Tuesday, 21 May 2019

Bash (Linux) and Powershell (Windows) Scripts to Test File Access to Multiple Locations


Here’s the bash script with 2 example targets:

while true
([ -e /mnt/test1/test1.txt ] && date >> /mnt/LOG/log1.txt || echo "FAILURE")
([ -e /mnt/test2/test2.txt ] && date >> /mnt/LOG/log2.txt || echo "FAILURE")
sleep 1

Save as say fileaccess.sh and run in bash as sh fileacess.sh

In the above example we’re testing access to 2 files, each in a different mount point. Time stamp is log for successes. Failure is echoed to the screen for failure. There’s a wait of 1 second.

It’s possible to do it as a one line to from the bash shell:

while true ; do ([ -e /mnt/test1/test1.txt ] && date >> /mnt/LOG/log1.txt || echo "FAILURE") ; ([ -e /mnt/test2/test2.txt ] && date >> /mnt/LOG/log2.txt || echo "FAILURE"); sleep 1 ; done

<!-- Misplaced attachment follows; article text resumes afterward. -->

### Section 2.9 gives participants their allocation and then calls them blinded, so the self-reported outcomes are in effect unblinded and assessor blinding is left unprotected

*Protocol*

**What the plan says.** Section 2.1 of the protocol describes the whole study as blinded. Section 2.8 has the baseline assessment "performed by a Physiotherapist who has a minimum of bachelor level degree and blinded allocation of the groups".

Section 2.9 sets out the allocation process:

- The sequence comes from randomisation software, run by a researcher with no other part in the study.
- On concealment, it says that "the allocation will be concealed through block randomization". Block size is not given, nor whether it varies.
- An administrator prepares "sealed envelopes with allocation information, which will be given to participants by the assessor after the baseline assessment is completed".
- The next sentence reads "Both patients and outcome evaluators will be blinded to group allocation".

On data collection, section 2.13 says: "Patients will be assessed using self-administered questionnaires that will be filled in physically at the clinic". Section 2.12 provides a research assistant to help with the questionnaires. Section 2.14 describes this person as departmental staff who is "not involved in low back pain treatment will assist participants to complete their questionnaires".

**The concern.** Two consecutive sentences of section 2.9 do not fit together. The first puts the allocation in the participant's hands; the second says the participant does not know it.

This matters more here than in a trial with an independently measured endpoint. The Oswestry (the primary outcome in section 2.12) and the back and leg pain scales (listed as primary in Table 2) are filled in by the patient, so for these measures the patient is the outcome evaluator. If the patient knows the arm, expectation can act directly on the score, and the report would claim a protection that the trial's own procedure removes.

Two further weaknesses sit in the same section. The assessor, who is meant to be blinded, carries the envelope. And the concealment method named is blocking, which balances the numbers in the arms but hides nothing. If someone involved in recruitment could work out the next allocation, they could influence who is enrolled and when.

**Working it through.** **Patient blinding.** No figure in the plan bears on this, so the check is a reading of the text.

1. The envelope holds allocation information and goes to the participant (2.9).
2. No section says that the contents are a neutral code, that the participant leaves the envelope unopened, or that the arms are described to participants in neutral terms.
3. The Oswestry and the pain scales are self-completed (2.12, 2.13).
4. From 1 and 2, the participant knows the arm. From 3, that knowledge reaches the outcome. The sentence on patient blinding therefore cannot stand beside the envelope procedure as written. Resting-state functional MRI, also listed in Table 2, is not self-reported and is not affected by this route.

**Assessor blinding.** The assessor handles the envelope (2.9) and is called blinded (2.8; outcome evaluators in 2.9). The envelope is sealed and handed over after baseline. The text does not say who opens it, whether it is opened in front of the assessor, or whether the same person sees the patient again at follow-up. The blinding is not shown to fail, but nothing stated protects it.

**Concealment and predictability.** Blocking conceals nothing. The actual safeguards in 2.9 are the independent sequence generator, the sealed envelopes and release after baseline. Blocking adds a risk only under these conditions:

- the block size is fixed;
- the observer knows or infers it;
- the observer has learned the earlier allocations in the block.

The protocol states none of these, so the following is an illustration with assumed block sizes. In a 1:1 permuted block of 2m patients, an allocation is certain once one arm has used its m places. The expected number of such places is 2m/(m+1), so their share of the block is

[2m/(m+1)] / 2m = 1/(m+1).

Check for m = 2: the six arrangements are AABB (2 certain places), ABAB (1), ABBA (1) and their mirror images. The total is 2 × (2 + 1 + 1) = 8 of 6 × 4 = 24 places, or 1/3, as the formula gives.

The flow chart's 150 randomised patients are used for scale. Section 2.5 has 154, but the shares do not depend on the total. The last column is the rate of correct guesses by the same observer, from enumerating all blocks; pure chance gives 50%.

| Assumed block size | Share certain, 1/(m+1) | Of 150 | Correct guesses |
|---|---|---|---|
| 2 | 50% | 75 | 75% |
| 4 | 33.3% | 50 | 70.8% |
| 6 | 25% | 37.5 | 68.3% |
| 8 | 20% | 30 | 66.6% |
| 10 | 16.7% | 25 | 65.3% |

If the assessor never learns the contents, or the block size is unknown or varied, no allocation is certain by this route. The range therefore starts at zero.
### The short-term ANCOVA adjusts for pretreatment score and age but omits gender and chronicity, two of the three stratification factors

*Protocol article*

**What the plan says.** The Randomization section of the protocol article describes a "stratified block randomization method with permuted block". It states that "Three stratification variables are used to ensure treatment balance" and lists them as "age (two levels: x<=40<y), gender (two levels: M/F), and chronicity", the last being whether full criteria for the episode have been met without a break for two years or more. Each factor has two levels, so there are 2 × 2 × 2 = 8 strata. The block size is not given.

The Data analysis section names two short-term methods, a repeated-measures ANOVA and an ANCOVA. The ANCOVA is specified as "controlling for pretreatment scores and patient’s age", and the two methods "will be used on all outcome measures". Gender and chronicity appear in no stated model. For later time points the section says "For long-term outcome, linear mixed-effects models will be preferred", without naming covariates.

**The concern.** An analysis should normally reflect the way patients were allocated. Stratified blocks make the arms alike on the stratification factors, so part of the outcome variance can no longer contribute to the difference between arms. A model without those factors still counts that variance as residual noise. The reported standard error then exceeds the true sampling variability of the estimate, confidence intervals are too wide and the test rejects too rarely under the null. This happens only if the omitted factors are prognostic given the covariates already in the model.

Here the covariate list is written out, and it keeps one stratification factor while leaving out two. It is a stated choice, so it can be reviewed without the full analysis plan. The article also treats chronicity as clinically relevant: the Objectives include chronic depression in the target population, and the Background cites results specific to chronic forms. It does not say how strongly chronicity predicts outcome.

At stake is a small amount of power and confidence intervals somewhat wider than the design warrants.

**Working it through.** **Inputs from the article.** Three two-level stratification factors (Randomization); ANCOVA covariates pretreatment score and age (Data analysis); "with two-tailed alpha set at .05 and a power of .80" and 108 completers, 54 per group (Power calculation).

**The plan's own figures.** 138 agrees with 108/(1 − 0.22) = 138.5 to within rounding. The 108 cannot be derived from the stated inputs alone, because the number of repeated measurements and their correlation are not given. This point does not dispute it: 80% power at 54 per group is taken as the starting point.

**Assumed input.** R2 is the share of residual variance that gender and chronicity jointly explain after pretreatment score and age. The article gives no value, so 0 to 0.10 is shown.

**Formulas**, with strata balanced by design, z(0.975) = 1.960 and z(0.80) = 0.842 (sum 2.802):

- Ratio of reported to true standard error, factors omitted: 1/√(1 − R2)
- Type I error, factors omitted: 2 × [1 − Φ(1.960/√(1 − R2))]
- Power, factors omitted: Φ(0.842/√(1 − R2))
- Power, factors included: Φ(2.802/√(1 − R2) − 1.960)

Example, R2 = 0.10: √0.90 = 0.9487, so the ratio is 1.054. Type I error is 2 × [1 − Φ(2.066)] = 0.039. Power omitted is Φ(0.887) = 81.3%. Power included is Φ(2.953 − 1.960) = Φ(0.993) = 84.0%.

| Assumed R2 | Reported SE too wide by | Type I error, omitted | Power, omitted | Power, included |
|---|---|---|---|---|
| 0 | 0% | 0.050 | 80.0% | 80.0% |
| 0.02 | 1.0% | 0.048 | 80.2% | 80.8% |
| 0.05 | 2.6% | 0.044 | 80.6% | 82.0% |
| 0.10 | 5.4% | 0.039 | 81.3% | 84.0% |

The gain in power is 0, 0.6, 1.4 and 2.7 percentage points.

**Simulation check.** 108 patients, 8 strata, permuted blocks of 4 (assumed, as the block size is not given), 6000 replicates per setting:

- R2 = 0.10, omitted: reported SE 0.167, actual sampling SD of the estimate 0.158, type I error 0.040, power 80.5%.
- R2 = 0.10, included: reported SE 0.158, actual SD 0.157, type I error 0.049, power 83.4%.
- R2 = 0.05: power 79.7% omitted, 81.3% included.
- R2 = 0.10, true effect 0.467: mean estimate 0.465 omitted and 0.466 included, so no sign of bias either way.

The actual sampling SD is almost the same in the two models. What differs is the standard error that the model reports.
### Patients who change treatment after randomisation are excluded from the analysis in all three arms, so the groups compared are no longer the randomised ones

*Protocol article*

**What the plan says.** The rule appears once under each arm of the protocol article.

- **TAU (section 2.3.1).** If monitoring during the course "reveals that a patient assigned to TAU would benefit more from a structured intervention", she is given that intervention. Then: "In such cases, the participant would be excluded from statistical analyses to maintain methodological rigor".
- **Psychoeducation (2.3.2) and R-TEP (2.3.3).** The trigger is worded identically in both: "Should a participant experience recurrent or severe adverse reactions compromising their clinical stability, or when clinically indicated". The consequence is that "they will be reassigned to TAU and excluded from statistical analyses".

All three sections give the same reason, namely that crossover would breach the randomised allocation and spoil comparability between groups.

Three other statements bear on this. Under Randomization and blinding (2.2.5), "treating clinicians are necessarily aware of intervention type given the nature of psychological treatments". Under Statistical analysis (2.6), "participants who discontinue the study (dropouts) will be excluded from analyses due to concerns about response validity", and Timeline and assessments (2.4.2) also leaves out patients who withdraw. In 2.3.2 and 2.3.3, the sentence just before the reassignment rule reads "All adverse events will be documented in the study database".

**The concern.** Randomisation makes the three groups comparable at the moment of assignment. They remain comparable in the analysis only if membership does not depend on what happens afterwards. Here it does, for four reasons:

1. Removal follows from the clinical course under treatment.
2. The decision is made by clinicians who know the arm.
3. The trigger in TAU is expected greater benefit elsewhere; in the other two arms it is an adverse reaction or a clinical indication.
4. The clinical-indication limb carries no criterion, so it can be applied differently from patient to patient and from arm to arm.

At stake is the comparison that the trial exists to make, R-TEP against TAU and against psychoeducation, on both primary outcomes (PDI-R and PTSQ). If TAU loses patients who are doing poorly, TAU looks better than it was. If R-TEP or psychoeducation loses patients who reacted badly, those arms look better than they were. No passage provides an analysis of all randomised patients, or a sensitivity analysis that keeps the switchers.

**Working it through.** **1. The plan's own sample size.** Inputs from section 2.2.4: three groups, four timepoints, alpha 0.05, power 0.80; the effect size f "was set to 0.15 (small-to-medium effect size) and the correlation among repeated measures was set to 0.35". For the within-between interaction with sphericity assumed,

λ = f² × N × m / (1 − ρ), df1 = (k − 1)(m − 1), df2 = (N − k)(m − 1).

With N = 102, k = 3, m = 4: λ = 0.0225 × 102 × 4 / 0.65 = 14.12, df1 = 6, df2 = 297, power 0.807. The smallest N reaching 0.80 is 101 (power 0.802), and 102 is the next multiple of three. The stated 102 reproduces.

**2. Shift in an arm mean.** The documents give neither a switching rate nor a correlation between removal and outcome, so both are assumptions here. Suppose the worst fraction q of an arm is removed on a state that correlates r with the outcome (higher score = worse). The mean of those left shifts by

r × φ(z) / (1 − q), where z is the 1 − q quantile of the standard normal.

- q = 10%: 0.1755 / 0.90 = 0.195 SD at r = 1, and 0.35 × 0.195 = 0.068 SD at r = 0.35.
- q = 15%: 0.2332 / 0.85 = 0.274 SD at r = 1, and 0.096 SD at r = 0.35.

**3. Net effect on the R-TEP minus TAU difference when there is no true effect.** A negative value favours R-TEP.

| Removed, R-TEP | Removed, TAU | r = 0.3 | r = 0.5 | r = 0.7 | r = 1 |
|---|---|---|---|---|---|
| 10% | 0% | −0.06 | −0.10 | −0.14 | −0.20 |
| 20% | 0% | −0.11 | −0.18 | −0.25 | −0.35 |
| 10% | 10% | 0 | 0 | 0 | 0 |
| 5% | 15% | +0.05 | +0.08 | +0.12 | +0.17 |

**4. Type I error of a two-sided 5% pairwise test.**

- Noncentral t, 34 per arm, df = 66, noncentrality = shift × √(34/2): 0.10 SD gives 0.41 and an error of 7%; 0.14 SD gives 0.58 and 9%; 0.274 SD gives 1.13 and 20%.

Here’s the powershell script with 2 example targets:

"" > C:\LOG\log1.txt
"" > C:\LOG\log2.txt
If (test-path C:\mnt\test1\test1.txt){ [String](date) >> C:\LOG\log1.txt }
else { Write-Host "FAILURE" }
If (test-path C:\mnt\test2\test2.txt){ [String](date) >> C:\LOG\log2.txt }
else { Write-Host "FAILURE" }
sleep 1

Save as say filetester.ps1 and run in powershell .\filetester.ps1

Similarly, you could turn it into a one liner. Or you can just copy and paste it into powershell.


The idea is that you can set up a number of NFS mounts, and/or a number of CIFS shares, and test the availability of file access.

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